From the Head of Mission

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Team Perth

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t was a wonderful privilege to be entrusted with the opportunity to run the Easter assembly in one of the local schools in Perth, and teach the kids what Christians believe about who Jesus is. We may have embarrassed ourselves, but praise God that the gospel was proclaimed loud and clear! Please join us in thanking God for the mission week we were part of in Perth. Thank him for showing us what ministry is like there, for challenging us in how we reach out to those around us with the gospel, and for giving us many opportunities to share the good news of Jesus.

Team New Zealand

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uring Moore Missions week, we organised a day of games with the team taking part in and watching rugby, soccer and board games with people we’ve met who want to know more about Jesus. Some of the guys even played up to three hours of soccer in the pursuit of building relationships and having gospel conversations – talk about perseverance! Loads of people this week have heard the gospel – praise God! How good it is to know that we leave this week’s activities not simply in Auckland EV’s hands, but in the mighty hands of our Heavenly Father.

Team Lane Cove & Mowbray

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n the Saturday of Moore Missions week we set up a stand in the Lane Cove Plaza, an open community area amongst the shops, while the local orchestral group performed in the pavilion. Hundreds of children came to the stand to get a balloon animal, have their face painted, and enter the Easter egg guessing competition. People from both the Moore College team and LCM Churches were able to engage with the local community and invite them along to the things that were happening over Easter. It was so encouraging to see the huge engagement from the local community in what we were doing.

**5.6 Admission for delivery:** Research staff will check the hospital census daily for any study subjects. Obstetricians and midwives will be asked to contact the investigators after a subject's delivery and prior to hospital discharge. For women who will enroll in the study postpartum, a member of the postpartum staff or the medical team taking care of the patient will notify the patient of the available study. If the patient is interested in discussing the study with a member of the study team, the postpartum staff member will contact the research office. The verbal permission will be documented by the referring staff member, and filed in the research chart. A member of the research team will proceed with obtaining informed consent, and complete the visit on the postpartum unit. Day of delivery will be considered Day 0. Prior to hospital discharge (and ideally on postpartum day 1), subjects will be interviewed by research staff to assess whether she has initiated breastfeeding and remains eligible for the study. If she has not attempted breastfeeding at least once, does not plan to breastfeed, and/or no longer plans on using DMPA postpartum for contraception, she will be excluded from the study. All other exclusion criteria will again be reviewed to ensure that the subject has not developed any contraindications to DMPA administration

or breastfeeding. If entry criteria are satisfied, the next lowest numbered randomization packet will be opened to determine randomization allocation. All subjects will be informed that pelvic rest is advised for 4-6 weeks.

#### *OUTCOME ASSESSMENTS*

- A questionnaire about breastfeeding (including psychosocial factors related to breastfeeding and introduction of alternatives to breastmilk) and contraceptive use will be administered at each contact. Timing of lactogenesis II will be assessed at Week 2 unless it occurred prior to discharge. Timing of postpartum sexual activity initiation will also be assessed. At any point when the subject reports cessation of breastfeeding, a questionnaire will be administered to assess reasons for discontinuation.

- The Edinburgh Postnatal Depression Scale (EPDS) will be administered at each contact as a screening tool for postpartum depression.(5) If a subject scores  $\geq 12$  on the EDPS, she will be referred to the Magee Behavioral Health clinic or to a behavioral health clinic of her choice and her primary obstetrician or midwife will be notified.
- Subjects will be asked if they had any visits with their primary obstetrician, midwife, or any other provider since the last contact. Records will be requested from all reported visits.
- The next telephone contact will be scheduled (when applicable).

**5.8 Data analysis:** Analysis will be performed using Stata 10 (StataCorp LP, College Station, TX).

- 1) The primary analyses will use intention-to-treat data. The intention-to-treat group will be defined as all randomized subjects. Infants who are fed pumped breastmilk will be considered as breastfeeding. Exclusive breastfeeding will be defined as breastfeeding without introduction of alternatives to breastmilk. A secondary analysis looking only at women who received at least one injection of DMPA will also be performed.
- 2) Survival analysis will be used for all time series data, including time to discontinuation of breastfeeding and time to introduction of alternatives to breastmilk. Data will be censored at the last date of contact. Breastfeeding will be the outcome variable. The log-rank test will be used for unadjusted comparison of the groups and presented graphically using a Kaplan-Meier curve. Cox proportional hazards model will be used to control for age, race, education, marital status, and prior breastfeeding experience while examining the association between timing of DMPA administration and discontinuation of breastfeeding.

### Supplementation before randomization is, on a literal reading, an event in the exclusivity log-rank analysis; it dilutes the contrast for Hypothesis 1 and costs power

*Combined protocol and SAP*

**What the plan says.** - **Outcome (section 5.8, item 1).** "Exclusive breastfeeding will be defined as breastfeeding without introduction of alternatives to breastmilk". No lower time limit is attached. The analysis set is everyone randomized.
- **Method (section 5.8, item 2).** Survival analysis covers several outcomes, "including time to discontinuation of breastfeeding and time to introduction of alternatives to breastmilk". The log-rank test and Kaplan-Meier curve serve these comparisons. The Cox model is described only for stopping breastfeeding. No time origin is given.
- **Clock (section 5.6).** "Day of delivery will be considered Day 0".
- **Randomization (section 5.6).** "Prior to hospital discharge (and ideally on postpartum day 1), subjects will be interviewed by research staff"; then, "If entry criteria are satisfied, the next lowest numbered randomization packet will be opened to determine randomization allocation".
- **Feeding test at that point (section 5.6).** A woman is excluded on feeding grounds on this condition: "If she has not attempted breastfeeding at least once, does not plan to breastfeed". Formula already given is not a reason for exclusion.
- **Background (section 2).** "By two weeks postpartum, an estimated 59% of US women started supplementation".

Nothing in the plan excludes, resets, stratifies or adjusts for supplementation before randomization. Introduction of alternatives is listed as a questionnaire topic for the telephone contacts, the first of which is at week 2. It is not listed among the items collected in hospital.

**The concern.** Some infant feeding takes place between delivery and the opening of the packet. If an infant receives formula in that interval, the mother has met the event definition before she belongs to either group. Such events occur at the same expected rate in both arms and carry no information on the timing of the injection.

MOORE MISSIONS Moore Matters winter 2017

In 2017 our Moore Missions were held 26 Mar – 2 April. These were posts drawn from our Moore Missions blog written during and post mission. See mission.moore.edu.au.


6 mOORE MISSIONS Moore Matters winter 2017

Team Kingsford

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ingsford mission was a blast for all of us. Not because it was simply fun, but because as Christians we absolutely love to share the gospel with those who don’t know Jesus and those who do. And Kingsford mission was an opportunity for all of us to do that in ways that challenged us and grew us. We were able to participate in an array of activities such as kids clubs, Q&A Panels, bible studies, seminar and training nights, and fishing. Keep praying that the mission would produce a good harvest for the kingdom in time to come.

Team Vanuatu

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or two nights on Epi Island we were sent out individually to eat with different families in the village. Not only did we enjoy generous hospitality and conversations under the stars, drinking coconuts and sitting on pandanas-leaf mats, we also introduced them to a Bible-reading plan. The privilege was all ours as we had a taste of what it’s like for Bible translators. They expend every effort to improve literacy and generate enthusiasm for reading, so that their village friends might love the word of God. Pray that many more people might understand the true realities of Bible translation and consider taking part in this mighty work of the Lord.

Team Inner West